The Perks of Being a Wallflower follows Charley as he tries to find his way within the world of high school and friends. Early on it is evident that Charley has issues with anxiety and depression but we don’t get into the nitty gritty of it all until later in the film. As the plot continues we are introduced to a side of Charley that other’s weren’t expecting and some symptoms of PTSD behavior come to light. Eventually we are introduced to Charley’s aunt, whom we find out sexually assaulted him when he was a child. At this point we find out that Charley isn’t just a little bit depressed about a falling out with his friends but is indeed severely depressed and suffers from not only suicidal thoughts but suicidal actions as well. Charley luckily receives some much needed in-patient help and while it is evident that there were added dramatic elements to make for a good movie we are also given a good look at just how sneaky mental illness can be.

6. Little Miss Sunshine (2006): Depression, Suicidal Thoughts

 

Little Miss Sunshine puts the viewer within the “every family” of the Hoovers. This film touches on the concepts like step-parenting, extended family within the home, large age gaps in children, and taking care of elderly family members. We are introduced to Frank who is the uncle to the main character Olive and who happens to have just left the hospital after a suicide attempt. The attempt itself was brought on by depression over a breakup of a relationship and the loss of his job. Showing the acute symptoms of depression in Frank allowed the filmmakers to show how quickly those thoughts can take hold within someone. The film also touches on the longer term depressive symptoms with the rest of the family which adds a good bit of depth to the story.

6 Comments

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  1. Hi Lyvonne! Great article! I have seen most of the movies you have listed here and love them! Winona Ryder was spectacular in Girl, Interrupted. The book is amazing, too. Susanna Kaysen is super talented with her words! And I have an incredibly soft spot for The Perks of Being a Wallflower and Little Miss Sunshine. The way the characters go through the motions of the mental disorders they have are very much real and accurate. I’m definitely going to have to re-watch some of these! =)

    • I couldn’t help but be drawn to The Perks of Being a Wallflower and Little Miss Sunshine for that exact reason. I really liked how the writers decided to portray them in realistic ways when they could have gone completely stereotypical to enhance the “viewing pleasure.” Thank you for your reply by the way. I like hearing back from readers so that I know what works for articles and what doesn’t.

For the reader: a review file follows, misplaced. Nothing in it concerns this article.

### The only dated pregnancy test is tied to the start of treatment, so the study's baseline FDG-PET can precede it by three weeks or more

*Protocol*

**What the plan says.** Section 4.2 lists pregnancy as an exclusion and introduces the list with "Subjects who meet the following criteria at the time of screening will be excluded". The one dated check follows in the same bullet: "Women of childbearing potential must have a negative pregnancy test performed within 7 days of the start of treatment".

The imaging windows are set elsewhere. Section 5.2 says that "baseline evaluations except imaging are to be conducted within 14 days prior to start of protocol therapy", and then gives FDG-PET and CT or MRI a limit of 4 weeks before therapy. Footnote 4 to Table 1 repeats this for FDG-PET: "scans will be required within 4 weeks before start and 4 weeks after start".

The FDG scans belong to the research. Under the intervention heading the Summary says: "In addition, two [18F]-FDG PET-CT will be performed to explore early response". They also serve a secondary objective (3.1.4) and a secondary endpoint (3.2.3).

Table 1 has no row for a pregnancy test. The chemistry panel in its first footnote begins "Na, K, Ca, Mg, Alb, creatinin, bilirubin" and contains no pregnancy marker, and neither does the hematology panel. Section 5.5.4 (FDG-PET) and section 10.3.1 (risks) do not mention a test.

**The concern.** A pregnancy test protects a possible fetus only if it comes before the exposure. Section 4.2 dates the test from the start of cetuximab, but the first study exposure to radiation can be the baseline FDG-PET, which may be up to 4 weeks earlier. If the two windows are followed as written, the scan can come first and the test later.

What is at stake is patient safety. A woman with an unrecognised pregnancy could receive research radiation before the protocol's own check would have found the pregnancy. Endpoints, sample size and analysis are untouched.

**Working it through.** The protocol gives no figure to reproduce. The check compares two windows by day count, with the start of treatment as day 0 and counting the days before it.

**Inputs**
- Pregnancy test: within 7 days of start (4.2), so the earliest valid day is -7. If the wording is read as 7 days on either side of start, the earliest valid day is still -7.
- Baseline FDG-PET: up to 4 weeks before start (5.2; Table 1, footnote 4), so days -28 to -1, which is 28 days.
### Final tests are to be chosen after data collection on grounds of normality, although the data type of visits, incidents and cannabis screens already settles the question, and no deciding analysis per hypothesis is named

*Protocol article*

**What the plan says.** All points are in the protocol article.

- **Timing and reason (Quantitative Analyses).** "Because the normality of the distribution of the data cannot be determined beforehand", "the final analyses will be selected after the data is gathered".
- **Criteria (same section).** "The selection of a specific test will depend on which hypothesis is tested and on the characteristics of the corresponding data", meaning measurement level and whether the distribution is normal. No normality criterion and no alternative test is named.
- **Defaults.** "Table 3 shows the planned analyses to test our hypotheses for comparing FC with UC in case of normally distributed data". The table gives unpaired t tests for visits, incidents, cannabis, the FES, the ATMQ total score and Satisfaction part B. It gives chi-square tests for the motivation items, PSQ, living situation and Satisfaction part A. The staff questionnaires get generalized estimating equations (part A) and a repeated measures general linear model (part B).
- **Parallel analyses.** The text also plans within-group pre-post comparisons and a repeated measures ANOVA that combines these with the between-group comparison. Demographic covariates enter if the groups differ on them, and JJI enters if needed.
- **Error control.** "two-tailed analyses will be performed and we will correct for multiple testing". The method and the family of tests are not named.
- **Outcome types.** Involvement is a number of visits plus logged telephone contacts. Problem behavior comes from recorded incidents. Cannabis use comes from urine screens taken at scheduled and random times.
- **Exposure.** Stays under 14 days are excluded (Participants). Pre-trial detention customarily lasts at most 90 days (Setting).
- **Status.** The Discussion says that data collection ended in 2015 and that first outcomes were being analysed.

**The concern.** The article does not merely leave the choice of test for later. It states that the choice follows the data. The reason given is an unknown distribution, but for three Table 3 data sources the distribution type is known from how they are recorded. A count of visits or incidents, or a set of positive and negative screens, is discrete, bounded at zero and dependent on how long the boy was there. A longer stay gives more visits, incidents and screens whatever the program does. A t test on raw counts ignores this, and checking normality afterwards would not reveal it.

Lyvonne

    • Parenthood would be a great one to discuss on a follow up article to this one, though I think that one should focus more on learning/developmental disabilities. If you have any other suggestions please drop them in the comments. Thanks!

  2. I like that the films chosen for this list focus on the afflicted and the people around them. Illness doesn’t happen in a vacuum and that’s such an important piece. I just have a couple of follow up questions for you.

    Why do you think that it’s so difficult for Hollywood to accurately depict mental illness? Additionally, do you feel that writers only get it right when mental illness is a major plot point for the characters in a story and thus unavoidable?

    Finally, what have you learned about mental disorders through film that may not have “clicked” or connected through direct study? I’m interested in knowing if any of the films have enhanced your learning experience.

    • In all honesty I think Hollywood has such difficulty in this arena because they tend to force every stereotype they can for that particular mental illness. Part of that might be due to the fact that people outside of these worlds don’t recognize the subtle sides of the illnesses and thus grasp onto what they think they look like. I do think that there is more effort put into the characters and the illness when they are unavoidable plot points but that isn’t to say that there aren’t some great examples of the littler knows aspects out there as well. I have noticed that some movies have characters with heavy mental illnesses where the movie gets more things wrong than they do right. Which is frustrating to those that suffer from them, their families, and those that are trying to break down those walls an stereotypes.

      I think as a whole I have learned just how real these illnesses are. I have spent a lot of time studying psychology and a textbook is fantastic for facts but you miss out on the human element of things at times. You can forget that those who suffer from mental illnesses are more than just statistics or case studies so being able to see them in real world scenarios sort of brings it all back to reality. That and movies allow for people to get these wonderful snapshots of interactions and scenarios. The writers and directors have the power to bring our attention to parts that they feel to be the most important then we, as the audience, get to experience these events in what feels like real time. Hollywood, if they do it correctly, has a fantastic opportunity to show us all what it’s like from another perspective.